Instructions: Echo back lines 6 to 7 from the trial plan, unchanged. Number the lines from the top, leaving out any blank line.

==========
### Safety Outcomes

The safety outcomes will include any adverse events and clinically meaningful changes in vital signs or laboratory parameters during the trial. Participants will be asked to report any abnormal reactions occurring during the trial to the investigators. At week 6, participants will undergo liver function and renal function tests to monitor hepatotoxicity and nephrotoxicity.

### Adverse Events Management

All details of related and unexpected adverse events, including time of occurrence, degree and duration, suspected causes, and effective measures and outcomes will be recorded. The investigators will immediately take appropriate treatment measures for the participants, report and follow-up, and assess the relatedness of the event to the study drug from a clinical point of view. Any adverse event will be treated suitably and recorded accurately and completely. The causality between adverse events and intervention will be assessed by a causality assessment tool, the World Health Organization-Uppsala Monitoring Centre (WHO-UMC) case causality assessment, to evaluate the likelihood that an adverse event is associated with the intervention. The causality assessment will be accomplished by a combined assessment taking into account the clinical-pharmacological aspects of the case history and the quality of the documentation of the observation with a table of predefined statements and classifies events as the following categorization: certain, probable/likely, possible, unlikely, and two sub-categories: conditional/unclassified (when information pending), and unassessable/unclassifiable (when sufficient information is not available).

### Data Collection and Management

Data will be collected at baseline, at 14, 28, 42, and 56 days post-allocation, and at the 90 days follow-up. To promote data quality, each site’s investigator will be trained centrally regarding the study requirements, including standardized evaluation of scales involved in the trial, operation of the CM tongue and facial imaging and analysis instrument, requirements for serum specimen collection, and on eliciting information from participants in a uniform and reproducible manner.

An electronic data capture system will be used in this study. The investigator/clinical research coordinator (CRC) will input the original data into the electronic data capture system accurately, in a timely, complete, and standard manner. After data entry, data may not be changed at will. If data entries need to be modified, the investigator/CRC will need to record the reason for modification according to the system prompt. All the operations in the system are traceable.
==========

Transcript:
Data will be collected at baseline, at 14, 28, 42, and 56 days post-allocation, and at the 90 days follow-up. To promote data quality, each site’s investigator will be trained centrally regarding the study requirements, including standardized evaluation of scales involved in the trial, operation of the CM tongue and facial imaging and analysis instrument, requirements for serum specimen collection, and on eliciting information from participants in a uniform and reproducible manner.

An electronic data capture system will be used in this study. The investigator/clinical research coordinator (CRC) will input the original data into the electronic data capture system accurately, in a timely, complete, and standard manner. After data entry, data may not be changed at will. If data entries need to be modified, the investigator/CRC will need to record the reason for modification according to the system prompt. All the operations in the system are traceable.